Prunier suspects that Doctorow is in fact pushing his own leftist political agenda, stating that “the views of Doctorow stand out most strong when the third-person narrative asserts itself, the choice of plot events promote his leftist views… Doctorow gives emphasis to leftist notions pertaining to capitalism, literature, culture, and history” (Prunier, 2002: 109-110). Prunier further argues that Doctorow depicts “the Isaacsons, a pair of radical communists, exist[ing] in a state of almost moral perfection. They are characterized as intelligent, hard-working, loving, nonjudgmental, peaceful people” (Prunier, 2002: 110). In other words, one of the effects of constructing such a narrative that so aggressively resists bearing a clear-cut notion of truth is that it is susceptible to ulterior political motives. However, it could also be interpreted that Doctorow’s sympathetic portrayal of the Isaacsons is another way for him to convey a question of their guilt (or innocence)—a mere extension of the motif on truth.
As Daniel searches for the truth behind the guilt or innocence of his parents, the reader almost analogously searches for the truth in Daniel’s (or Doctorow’s) narration. Reed (1992: 291-292) argues that “the truth about the Isaacson/Rosenberg case becomes a kind of absent center around which the storytelling revolves until it becomes clear that as readers we have become complicit in the plot to mislead us as to the importance of that question”. As the novel progresses, there is no certainty except that the truth, both as a general concept and in regards to this question surrounding the Isaacsons, becomes more elusive and less tangible. This culminates towards the end when Daniel, desperately seeking a frail and elderly Selig Mindish at Disneyland in the hope that he can achieve some sort of closure on the execution of his parents, is instead given a kiss on the forehead . And though he uncovers no truth, Daniel “feels himself set free” (Reed, 1992: 301). This unresolved meeting between Daniel and Mindish could be seen as a metaphor for the ultimate futility of the search for truth, which in a sense becomes its resolution.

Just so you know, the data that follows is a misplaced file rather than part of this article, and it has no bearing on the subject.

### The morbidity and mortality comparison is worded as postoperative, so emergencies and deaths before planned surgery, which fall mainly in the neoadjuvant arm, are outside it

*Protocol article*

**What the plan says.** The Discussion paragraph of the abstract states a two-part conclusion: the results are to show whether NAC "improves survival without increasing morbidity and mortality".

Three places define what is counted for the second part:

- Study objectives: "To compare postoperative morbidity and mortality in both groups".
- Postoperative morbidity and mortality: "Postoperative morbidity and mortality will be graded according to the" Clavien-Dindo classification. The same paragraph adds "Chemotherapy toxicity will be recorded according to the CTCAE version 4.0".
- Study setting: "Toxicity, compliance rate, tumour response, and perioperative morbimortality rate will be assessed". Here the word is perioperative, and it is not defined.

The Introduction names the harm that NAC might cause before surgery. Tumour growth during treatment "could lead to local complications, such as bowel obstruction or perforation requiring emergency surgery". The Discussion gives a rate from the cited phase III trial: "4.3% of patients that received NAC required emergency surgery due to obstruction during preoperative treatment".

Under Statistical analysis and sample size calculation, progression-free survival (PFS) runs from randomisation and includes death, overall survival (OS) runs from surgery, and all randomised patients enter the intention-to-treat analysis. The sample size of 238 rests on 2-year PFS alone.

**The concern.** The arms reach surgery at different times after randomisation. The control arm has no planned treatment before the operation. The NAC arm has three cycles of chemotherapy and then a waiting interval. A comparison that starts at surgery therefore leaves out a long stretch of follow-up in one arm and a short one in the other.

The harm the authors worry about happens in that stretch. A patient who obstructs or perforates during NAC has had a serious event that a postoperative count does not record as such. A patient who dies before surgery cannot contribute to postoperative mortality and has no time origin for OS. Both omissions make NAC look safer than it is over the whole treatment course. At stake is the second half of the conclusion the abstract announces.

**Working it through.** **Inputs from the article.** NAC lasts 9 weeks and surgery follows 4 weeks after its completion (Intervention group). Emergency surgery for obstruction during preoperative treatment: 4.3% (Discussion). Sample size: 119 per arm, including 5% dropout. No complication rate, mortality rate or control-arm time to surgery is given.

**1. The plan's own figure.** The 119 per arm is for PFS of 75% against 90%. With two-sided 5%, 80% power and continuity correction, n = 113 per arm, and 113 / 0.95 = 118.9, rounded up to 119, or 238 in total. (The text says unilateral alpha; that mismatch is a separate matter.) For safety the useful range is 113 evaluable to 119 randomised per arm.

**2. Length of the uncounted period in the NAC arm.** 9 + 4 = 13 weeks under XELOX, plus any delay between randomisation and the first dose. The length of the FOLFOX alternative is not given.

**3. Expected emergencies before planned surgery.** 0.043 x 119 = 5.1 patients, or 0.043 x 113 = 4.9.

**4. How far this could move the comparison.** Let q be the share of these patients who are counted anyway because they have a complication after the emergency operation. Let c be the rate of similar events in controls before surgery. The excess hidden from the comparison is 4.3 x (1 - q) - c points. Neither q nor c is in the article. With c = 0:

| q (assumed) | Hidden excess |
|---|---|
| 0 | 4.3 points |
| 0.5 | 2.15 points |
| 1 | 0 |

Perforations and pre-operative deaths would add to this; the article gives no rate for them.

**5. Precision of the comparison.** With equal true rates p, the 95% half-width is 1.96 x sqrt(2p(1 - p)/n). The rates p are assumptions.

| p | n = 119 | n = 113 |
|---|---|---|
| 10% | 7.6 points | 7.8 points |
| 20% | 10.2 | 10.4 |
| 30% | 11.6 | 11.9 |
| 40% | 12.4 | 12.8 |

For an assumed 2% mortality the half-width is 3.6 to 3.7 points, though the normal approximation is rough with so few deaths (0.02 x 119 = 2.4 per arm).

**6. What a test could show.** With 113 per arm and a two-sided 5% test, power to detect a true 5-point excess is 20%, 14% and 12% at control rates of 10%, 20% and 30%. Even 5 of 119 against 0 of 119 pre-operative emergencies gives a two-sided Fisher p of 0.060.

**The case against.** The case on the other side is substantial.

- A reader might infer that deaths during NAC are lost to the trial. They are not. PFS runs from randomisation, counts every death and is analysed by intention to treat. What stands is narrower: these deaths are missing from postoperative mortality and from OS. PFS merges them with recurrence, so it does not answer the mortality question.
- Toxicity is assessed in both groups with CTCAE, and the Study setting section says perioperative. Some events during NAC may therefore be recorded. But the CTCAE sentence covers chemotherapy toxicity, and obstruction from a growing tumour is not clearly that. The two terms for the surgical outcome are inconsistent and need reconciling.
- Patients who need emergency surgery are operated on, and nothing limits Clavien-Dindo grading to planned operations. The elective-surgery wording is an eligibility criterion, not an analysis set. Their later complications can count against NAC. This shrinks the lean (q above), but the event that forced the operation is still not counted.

Hutcheon (1988: 123) states that “unlike the documentary novel as defined by Barbara Foley, what I have been calling postmodern fiction does not ‘aspire to tell the truth’ as much as to question whose truth gets told”. The Book of Daniel draws on the fact that truth itself is immaterial when it operates within a system that, by design, cannot be trusted. The existence of multiple truths is already a fallacy, and so any system or regime which enacts a preferential or selective treatment of the truth is fundamentally flawed. Doctorow therefore draws attention away from the fallacious notion of truth and refocuses it on the problem of the system, specifically the US government. The major issue stemming from this is the scare-mongering of McCarthyism, undoubtedly an issue addressed by Doctorow in The Book of Daniel. Estrin (1983: 196) calls the novel “a description of the hysteria of McCarthyism as it surfaced during the trials of Ethel and Julius Rosenberg” and an illustrator of “the devastating effect of the mentality of the period on subsequent decades”, while Tokarczyk (1987: 4) states that “throughout [The Book of Daniel], there are many illusions to the post-war hysteria America was actually going through in the early 1950s…[and] after World War II, Americans remained concerned about loyalty and increasingly intolerant of nonconformity”.